that have adopted forced ranking as a performance measure to slim down their
workforce have found themselves in court. Caroline Horn investigates how to
make the system a success for staff and employers
the poor performance of the US economy starting to have a global impact, many
companies are adopting forced ranking to slim down their workforce.
users of the system — which assesses staff against a range of criteria, then
divides them into brackets according to their results — generally intended to improve the performance of individual
employees by grading their work and highlighting areas that needed improvement.
Rubens, senior vice-president and European region head of Aon Management
Consulting, says, "Historically, grading was adopted in companies where
there was a lot of opportunity for training and development. If you weren’t
doing well, there were opportunities to get yourself trained before the
during economic downturns, when there are fewer opportunities for training and
staff turnover slows, the system can be seen as more oppressive. At such times,
companies might adopt forced ranking as a performance measure in order to slim
down the workforce, rather than to provide opportunities for individuals to
improve their performance levels.
recent spate of court cases has highlighted the dangers for companies that take
such an approach to forced ranking. Those currently involved in court cases in
the US include Microsoft, Ford and Conoco, where plaintiffs contend that forced
ranking was discriminatory.
has been accused of using grading systems that are discriminatory against black
staff and women. It grades its employees on a scale of one to five points.
lawsuit filed last October, seeking class-action status on behalf of blacks and
women, states that the rating system "permits managers, who are
predominantly white males, to rate employees based upon their own biases rather
than based upon merit". Microsoft defends its system as fair and helpful.
more recent lawsuit against Ford argues that the company’s new grading system
discriminates against older workers. The company adopted its performance
management process a year ago and gives its 18,000 managers A, B or C grades,
with 10 per cent getting A grades and 10 per cent C grades. Again, Ford states
that its system is "fair and non-discriminatory" in a highly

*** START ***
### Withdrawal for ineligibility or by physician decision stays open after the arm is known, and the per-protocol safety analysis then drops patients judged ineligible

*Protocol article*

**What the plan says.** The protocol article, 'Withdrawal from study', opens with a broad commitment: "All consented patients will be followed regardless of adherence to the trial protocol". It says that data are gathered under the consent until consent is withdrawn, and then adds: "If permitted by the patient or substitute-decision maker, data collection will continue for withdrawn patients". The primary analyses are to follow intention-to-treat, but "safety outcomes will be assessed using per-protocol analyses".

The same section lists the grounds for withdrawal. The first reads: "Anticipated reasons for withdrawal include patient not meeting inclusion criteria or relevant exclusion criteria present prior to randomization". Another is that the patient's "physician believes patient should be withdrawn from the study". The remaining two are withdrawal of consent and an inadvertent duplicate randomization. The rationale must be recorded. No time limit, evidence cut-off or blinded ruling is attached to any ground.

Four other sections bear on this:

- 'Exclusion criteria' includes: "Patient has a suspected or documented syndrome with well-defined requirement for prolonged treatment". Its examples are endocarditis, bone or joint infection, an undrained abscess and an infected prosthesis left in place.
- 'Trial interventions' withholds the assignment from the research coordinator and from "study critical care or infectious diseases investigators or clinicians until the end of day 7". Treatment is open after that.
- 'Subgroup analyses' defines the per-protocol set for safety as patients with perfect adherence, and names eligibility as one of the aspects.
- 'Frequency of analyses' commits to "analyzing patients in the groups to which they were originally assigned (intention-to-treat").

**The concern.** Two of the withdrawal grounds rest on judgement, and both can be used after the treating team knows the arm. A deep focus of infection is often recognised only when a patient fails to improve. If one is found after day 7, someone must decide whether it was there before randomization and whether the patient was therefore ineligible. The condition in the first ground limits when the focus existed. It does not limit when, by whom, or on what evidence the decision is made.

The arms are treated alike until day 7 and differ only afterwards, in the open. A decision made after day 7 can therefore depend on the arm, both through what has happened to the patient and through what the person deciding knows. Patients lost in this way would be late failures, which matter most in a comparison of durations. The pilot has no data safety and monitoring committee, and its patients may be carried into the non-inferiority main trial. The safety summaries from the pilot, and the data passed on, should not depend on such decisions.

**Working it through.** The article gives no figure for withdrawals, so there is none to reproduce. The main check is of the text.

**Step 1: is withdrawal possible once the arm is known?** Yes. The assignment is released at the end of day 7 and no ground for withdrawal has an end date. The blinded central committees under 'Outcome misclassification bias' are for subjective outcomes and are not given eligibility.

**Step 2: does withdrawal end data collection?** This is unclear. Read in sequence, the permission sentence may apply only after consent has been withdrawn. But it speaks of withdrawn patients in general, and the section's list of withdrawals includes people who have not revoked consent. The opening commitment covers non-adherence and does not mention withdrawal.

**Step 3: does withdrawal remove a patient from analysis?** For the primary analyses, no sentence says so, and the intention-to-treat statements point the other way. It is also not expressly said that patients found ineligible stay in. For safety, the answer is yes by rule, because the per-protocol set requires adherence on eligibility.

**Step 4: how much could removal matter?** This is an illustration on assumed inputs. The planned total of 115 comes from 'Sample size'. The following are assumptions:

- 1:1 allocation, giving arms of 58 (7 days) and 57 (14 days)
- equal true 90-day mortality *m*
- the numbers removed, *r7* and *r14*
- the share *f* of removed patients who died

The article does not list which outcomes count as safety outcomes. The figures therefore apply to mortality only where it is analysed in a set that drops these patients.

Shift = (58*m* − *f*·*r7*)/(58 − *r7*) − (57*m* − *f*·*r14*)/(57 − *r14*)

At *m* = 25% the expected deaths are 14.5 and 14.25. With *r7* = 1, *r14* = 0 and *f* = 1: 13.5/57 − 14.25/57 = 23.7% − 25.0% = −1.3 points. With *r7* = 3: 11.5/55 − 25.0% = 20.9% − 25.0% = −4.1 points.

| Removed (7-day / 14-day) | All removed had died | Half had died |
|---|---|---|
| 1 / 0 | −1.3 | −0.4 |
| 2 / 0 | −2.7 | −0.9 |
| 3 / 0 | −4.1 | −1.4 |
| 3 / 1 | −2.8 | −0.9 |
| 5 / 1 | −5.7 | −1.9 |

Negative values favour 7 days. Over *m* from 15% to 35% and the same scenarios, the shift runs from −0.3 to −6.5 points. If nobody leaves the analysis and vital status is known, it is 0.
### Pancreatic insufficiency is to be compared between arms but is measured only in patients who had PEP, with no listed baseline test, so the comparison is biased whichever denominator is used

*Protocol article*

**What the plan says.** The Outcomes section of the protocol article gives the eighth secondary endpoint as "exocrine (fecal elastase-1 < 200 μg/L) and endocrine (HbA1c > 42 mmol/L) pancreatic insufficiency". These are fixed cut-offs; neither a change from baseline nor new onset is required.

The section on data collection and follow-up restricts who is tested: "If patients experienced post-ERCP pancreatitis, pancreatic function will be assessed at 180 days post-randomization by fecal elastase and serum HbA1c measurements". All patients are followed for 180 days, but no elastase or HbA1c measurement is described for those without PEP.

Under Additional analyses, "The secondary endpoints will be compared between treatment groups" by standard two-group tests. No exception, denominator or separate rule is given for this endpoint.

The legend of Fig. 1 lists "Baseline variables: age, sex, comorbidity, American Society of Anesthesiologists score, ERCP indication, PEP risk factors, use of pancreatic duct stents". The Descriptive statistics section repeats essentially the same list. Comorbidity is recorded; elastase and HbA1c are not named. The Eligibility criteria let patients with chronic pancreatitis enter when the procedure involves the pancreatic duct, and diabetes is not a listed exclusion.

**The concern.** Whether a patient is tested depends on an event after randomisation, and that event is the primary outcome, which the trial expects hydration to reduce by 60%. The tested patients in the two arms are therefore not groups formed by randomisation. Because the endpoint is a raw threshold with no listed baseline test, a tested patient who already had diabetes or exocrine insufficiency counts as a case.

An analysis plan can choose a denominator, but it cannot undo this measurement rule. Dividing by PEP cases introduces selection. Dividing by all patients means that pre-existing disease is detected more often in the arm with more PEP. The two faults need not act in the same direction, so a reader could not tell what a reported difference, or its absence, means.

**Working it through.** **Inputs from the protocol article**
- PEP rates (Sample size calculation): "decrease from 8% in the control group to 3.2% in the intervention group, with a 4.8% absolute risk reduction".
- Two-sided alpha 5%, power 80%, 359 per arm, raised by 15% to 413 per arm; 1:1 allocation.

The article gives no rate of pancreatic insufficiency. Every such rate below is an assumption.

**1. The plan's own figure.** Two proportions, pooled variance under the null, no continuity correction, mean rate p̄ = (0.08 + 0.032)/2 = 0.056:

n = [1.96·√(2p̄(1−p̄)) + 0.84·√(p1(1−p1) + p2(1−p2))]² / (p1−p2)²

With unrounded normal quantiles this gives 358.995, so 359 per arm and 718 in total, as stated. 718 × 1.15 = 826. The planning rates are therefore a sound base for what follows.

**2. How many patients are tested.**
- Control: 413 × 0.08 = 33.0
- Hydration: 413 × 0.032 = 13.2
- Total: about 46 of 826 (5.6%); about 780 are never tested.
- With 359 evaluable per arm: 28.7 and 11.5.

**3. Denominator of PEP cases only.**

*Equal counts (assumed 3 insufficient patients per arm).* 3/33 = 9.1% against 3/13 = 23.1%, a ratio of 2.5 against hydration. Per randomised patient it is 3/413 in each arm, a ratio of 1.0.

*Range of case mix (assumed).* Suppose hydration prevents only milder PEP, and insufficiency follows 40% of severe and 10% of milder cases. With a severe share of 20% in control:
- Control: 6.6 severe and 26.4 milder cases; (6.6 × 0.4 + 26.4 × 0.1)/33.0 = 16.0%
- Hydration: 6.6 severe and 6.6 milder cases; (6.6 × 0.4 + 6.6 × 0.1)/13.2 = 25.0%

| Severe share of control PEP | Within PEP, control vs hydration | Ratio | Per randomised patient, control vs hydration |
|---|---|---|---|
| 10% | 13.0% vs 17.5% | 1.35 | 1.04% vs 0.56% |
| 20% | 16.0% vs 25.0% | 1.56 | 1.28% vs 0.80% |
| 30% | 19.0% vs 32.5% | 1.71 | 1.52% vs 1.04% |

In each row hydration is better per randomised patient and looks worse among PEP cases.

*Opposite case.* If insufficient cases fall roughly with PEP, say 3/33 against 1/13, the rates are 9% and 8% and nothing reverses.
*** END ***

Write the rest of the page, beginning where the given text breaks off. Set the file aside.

used a ranking system from one to four as the basis of laying off a number of
geophysicists and other scientists in 1999 – employees contend that the company
discriminated against US citizens and older workers and a lawsuit was filed
last year. The majority of those let go were Americans, according to the suit,
as opposed to British, Norwegian and Canadian professionals.
20 per cent of US companies are now understood to be using rating systems, and
while forced ranking is not as prevalent in the UK, the number of adopters is
growing. As a result, the US court cases are being followed with interest, and,
for companies keen to introduce forced grading, lessons are being learned.
ensure that systems are objective, consistent and non-discriminatory requires
constant management. Here are some of the main points to watch.
Prior to introducing a forced ranking system, employers need to ensure that
staff have had plenty of notice regarding the change in their evaluation
system. For most, who are evaluated on an annual basis, this will mean giving a
The company must have clear goals for its evaluation system and must inform and
employees of those goals. Employees should be clear about what is required to
meet the new standards.
Each employee should be given clear objectives and a written performance plan.
Their ranking should be clearly explained to them and related to their
Line managers and supervisors must be trained to carry out evaluations
objectively. They should be aware of company goals, the company’s evaluation
criteria, and how to evaluate performance objectively.